EGU logo

European Geosciences Union

Division on Earth Magnetism & Rock Physics
emrp.egu.eu

Division on Earth Magnetism & Rock Physics

President: Angelo De Santis (emrp@egu.eu)
Deputy President: Fabio Florindo (fabio.florindo@ingv.it)

The Earth is a dynamical planet: its interiors’ electro-magnetism and physical properties contribute to this exciting property of our planet. The Earth Magnetism & Rock Physics (EMRP) Division addresses the experimental, theoretical and modeling approaches of fundamental solid-Earth and magneto-hydrodynamic processes that extend from the Earth’s surface to the core. A continuous demand for a better understanding of the magneto-hydrodynamic and physical processes responsible for the Earth’s magnetic field spatial and temporal variability is required. Theoretical and experimental aspects of rock physics, environmental magnetism, magnetic anomalies and plate tectonic reconstructions, magnetic polarity reversals, petrophysical assessment throughout physical, mechanical and magnetic properties, electrical conductivity and transport properties of the Earth’s crust and mantle are some of the key topics of research of our ‘living planet’ to which this division is dedicated.

The division awards the Louis Néel and the Petrus Peregrinus medals for outstanding contributions to geomagnetism, palaeomagnetism and rock physics.

In line with EGU and the other divisions, EMRP is actively trying to engage with early career scientists (ECS). The ECS representative of EMRP division is working with the other divisions ECS representatives to improve visibility of ECS concerns, as well as, help out with any ECS related issues (e.g. first attendance at EGU General Assembly and how to organize sessions). Check out the ECS section for more information (http://www.egu.eu/ecs/) or contact directly the ECS representative of EMRP division (see at http://www.egu.eu/emrp/structure/).

Recent awardees

Harry W. Green II

Harry W. Green II

  • 2018
  • Louis Néel Medal

The 2018 Louis Néel Medal is awarded to Harry W. Green II for his seminal contributions to the mechanism of deep-focus earthquakes, rock rheology, mantle dynamics and the dramatic improvement of a solid pressure-medium apparatus.


Mioara Mandea

Mioara Mandea

  • 2018
  • Petrus Peregrinus Medal

The 2018 Petrus Peregrinus Medal is awarded to Mioara Mandea for defining the nature of the geomagnetic field, particularly abrupt changes in secular variation known as geomagnetic jerks, and for advancing observatory and satellite data collection and analysis.


Marco M. Scuderi

Marco M. Scuderi

  • 2018
  • Division Outstanding Early Career Scientists Award

The 2018 Division Outstanding Early Career Scientists Award is awarded to Marco M. Scuderi for his exceptional seminal contributions to our understanding of fault mechanics and earthquake physics via important fundamental advances and high-quality papers on a broad range of problems on rock physics.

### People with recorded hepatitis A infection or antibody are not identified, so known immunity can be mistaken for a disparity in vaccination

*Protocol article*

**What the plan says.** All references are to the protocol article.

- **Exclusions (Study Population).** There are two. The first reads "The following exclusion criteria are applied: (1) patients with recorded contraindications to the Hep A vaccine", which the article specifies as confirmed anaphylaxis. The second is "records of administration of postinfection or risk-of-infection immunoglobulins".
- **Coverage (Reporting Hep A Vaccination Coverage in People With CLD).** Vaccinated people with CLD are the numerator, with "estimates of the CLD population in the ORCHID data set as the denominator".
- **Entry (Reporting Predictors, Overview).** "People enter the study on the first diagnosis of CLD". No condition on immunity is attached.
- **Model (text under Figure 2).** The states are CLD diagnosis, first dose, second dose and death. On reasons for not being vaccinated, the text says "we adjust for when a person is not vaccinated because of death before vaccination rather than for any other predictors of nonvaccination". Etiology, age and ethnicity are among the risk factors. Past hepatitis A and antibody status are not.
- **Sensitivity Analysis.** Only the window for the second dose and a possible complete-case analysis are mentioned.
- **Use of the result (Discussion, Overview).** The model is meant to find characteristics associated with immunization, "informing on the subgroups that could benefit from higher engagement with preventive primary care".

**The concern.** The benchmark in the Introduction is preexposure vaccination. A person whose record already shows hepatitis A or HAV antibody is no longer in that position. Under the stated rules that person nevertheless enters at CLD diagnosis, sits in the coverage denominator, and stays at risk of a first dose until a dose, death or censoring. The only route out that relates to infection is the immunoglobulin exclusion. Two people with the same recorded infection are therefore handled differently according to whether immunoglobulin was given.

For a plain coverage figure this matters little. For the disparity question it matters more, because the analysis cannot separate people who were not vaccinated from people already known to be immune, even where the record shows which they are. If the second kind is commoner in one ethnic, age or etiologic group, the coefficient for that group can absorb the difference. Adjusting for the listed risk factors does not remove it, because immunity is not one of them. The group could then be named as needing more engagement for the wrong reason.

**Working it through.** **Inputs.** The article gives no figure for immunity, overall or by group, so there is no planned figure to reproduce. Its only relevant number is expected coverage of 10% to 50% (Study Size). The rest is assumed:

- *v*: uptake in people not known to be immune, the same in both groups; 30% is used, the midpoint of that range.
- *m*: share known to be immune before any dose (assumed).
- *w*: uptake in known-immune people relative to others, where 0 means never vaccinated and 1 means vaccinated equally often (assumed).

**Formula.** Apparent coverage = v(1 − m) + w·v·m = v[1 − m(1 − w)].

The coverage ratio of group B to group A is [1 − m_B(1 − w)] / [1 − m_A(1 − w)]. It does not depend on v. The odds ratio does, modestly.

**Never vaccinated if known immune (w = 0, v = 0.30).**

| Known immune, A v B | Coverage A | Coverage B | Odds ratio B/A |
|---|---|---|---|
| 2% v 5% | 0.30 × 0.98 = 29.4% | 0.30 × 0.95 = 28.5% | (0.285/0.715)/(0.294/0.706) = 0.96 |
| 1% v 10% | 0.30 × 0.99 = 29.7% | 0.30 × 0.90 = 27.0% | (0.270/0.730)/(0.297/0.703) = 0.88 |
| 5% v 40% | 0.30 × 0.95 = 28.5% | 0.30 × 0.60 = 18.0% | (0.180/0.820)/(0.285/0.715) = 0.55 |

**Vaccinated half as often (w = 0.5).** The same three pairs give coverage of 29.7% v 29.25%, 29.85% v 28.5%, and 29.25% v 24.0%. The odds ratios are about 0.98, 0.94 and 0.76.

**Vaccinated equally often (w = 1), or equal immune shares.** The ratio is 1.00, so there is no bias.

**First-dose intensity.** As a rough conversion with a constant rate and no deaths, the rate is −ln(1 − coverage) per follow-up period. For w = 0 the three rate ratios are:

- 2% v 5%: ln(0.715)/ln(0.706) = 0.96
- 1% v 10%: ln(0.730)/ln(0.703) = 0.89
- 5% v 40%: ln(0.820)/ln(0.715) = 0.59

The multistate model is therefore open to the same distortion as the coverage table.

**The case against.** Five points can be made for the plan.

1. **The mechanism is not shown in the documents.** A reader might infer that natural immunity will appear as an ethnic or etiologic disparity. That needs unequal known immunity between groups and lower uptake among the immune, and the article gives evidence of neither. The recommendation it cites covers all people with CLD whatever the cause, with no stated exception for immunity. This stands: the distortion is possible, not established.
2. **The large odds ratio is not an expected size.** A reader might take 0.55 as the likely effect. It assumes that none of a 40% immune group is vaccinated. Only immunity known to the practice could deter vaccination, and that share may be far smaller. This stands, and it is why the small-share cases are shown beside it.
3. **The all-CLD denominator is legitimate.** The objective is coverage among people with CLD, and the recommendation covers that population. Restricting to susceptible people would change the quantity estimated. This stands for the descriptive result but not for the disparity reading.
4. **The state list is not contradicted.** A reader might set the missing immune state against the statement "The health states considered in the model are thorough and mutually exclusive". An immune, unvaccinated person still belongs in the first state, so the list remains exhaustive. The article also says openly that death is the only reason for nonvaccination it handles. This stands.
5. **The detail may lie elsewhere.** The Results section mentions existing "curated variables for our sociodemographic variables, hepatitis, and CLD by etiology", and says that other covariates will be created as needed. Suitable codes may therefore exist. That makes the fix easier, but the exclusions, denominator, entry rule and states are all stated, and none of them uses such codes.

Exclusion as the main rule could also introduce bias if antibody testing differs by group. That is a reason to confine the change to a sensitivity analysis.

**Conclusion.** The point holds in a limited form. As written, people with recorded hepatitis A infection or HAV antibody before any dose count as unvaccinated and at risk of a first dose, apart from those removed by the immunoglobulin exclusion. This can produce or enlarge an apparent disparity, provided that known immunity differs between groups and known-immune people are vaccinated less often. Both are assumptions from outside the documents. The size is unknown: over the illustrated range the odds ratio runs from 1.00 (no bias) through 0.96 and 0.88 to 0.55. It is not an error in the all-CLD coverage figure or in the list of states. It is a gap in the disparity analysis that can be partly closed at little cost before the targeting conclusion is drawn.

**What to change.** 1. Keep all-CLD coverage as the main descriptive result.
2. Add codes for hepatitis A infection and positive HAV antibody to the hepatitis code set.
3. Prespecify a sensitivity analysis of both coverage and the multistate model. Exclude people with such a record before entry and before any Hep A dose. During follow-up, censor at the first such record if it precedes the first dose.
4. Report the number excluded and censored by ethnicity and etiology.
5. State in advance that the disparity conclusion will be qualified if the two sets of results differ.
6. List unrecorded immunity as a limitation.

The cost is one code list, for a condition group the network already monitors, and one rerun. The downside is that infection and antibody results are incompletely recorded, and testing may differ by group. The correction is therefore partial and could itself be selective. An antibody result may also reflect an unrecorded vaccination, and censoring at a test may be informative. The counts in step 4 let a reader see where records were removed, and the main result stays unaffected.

Christopher J. Spiers

Christopher J. Spiers

  • 2017
  • Louis Néel Medal

The 2017 Louis Néel Medal is awarded to Christopher J. Spiers for outstanding contributions to the quantitative understanding of long-term creep and frictional properties of rocks undergoing solution-precipitation processes.


John A. Tarduno

John A. Tarduno

  • 2017
  • Petrus Peregrinus Medal

The 2017 Petrus Peregrinus Medal is awarded to John A. Tarduno in recognition of the creative and innovative character of his research, including his seminal studies on the evolution of the early Earth’s magnetic field.


Marie Violay

Marie Violay

  • 2017
  • Division Outstanding Early Career Scientists Award

The 2017 Division Outstanding Early Career Scientists Award is awarded to Marie Violay for her outstanding research in the field of experimental rock physics and novel understanding of the role of fluids in fault mechanics and in geothermal systems.


Tao Huang

Tao Huang

  • 2017
  • Outstanding Student Poster and PICO (OSPP) Awards

The 2017 Outstanding Student Poster and PICO (OSPP) Awards is awarded to Tao Huang Statistical study of field-aligned currents and and equivalent currents based on Swarm constellation

Current issue of the EGU newsletter

Earlier this month, we hosted a record-breaking number of participants (over 15,000) at our annual EGU General Assembly in Vienna. The meeting included over 17,000 poster, oral and PICO presentations in over 650 sessions, as well as a number of popular short courses and side events. We are grateful to all participants, including conveners, the EGU Programme Committee, Copernicus Meetings, conference assistants, and ACV and EGU office staff, for making the meeting a success.

If you participated in the meeting, we especially welcome your suggestions and feedback (deadline: 3 June), which will be instrumental in ensuring an even more successful General Assembly in 2019 (7–12 April, Vienna).

Finally, we would like to remind you that we are currently accepting nominations for the 2019 EGU awards and medals. To promote the best deserving geoscientists from around the world and increase diversity in the group of EGU awardees and medallists, we encourage the EGU membership to consider gender, geographical, and cultural balance when nominating outstanding Earth, planetary and space scientists at various career stages. Please consider submitting a nomination by 15 June.

Find EMRP on

Subscribe to

Tweets by @egu_emrp